However, all was not dark for the McLaughlin family. Perhaps taking advantage of the inheritance to start businesses, family members purchased the McMurrough & Todd Funeral Home at 1754 Broad Street in Cranston. They also owned considerable farmland and an ice house where a large park is today.

Cousin Madeleine Crowley, who lived with Patrick McKenna as a young girl, talked of “Uncle Will” McLaughlin, who used to come to their house with a big bag. That would have been in the late twenties or early thirties when the depression hit the family very hard. He would give them money. This must have been Sarah’s older brother, William.Finally, the last tragedy to befall the McLaughlin family. Here is a picture of Barney and Mary’s grandchildren. Peter F. McKenna (named for his grandfather), was crippled as a boy and lived with a deformed body. My grandfather Bill, was crippled as a result of a stroke at age 32 and never able to work again. Agnes carried a secret wound. Again, according to Madeleine, on Agnes’ occasional trips back to Providence, she would always have someone drive her past Frank Demaio’s house. And in 1959, when Bill died, Agnes came to our house in Warwick. There, forty years after being spurned in her desire to marry him, she was reunited with Frank Demaio. As they sat and talked, it was clear to Dad that there was a strong affection that they felt for each other. After all the years, they were still in love.Today is a different age, thank goodness. Mental illness is much better understood. Divorce, while often tragic, is something that is a human right. People of different nationalities and ethnicities marry freely. And progressively, men can marry men, and women, women. Would that things had been different for the McLaughlins and the McKennas.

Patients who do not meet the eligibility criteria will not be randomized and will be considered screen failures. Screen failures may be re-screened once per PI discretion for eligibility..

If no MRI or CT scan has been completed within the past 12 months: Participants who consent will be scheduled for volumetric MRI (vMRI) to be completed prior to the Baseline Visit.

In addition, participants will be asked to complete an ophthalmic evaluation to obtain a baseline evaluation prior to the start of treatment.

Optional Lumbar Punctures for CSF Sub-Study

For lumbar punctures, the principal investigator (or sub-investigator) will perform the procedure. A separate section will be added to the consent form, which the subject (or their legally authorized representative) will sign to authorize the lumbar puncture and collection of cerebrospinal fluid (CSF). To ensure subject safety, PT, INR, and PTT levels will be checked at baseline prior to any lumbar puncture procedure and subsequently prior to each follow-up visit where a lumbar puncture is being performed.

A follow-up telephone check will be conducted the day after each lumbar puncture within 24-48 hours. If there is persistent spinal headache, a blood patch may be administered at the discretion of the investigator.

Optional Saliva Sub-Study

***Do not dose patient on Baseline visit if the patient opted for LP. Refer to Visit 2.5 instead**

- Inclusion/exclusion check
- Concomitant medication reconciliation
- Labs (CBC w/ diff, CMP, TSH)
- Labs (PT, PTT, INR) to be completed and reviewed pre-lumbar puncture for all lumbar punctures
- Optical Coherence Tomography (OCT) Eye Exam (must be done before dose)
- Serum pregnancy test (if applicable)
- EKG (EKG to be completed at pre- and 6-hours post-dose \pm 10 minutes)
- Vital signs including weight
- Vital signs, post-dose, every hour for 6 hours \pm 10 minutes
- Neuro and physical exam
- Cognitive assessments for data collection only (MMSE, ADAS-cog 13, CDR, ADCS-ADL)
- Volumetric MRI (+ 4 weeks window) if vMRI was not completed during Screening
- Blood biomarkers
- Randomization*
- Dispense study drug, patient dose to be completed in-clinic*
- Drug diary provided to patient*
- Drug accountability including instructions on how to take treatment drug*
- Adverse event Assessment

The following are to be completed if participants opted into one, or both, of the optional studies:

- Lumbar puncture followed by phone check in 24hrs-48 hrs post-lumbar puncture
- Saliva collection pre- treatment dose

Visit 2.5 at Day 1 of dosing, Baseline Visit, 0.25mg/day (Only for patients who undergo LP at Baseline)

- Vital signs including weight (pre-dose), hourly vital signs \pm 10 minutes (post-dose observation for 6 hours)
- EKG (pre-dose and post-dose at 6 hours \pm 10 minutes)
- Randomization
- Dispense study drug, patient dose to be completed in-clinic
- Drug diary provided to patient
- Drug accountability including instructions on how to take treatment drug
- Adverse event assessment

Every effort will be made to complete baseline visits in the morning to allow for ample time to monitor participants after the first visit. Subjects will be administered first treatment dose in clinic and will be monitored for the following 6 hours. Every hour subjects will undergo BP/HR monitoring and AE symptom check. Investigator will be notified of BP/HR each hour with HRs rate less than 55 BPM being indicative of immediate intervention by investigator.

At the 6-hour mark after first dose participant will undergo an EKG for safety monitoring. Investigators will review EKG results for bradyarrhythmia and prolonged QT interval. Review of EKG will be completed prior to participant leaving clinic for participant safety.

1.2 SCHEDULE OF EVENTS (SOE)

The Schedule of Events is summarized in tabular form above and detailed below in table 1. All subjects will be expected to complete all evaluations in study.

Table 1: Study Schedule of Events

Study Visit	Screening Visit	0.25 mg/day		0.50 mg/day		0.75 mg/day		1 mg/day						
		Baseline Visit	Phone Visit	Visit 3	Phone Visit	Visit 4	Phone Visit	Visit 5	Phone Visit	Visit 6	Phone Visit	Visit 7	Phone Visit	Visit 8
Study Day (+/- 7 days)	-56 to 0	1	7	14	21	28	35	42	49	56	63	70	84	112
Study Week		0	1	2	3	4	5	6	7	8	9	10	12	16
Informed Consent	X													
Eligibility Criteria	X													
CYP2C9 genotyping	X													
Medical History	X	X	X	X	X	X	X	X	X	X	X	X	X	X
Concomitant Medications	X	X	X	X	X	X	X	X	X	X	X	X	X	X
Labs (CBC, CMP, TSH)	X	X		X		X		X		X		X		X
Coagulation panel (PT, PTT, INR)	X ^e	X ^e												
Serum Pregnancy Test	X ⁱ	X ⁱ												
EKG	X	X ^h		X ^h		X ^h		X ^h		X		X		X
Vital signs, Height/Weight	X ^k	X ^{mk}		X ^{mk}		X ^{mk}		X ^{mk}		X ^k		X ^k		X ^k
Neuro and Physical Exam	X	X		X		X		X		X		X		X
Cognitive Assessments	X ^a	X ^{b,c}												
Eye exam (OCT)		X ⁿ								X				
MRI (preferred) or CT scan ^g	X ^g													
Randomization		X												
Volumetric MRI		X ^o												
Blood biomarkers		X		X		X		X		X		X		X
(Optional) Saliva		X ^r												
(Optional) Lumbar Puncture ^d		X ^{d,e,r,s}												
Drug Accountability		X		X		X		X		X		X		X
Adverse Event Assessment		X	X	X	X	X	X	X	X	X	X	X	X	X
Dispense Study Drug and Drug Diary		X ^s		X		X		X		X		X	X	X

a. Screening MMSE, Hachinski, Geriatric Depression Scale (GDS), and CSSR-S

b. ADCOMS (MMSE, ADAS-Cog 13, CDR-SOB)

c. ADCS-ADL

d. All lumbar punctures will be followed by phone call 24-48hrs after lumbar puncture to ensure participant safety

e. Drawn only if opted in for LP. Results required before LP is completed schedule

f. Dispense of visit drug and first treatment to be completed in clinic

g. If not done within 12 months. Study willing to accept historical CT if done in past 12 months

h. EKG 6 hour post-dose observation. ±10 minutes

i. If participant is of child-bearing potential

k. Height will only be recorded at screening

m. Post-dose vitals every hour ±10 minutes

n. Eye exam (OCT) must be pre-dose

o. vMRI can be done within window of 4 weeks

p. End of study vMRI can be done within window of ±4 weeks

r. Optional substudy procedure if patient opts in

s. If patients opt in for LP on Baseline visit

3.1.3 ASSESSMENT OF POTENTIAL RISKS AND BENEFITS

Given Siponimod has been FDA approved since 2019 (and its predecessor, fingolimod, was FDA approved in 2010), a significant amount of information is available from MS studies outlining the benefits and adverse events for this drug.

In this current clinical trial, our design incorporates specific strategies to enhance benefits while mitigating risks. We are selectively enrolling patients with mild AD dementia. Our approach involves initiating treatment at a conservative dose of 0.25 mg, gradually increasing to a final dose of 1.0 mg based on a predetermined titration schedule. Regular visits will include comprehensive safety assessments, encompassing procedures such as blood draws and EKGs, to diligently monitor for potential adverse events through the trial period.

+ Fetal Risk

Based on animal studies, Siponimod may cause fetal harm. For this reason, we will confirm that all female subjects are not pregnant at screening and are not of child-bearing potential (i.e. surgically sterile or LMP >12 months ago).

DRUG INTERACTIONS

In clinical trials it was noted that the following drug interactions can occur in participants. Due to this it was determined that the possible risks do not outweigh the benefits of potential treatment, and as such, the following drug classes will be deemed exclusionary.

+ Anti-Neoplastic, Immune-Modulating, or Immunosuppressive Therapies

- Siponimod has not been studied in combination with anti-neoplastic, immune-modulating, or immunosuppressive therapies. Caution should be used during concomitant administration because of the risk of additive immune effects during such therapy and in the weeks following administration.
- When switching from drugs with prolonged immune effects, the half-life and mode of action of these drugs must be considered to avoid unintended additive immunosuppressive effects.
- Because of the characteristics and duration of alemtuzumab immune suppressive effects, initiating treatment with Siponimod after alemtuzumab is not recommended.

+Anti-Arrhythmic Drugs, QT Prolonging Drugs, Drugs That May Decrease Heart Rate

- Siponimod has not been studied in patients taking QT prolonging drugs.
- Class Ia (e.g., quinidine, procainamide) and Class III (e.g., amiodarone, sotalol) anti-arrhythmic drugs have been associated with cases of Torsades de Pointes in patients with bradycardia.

Siblings Peter Francis, Agnes and Bill McKenna
Ray McKenna
3 August 2012

One Comment

  1. Great read. I can relate to the story about Agnes McKenna and Frank DeMaio. My Grandparents, both from Federal Hill, had a similar experience around that time. Edward Fitzpatrick and Mary Alienello met while getting their high school equivalency diplomas. at night. They got married and my Grandfather’s family shunned him for marrying an Italian girl.

    February 5, 2017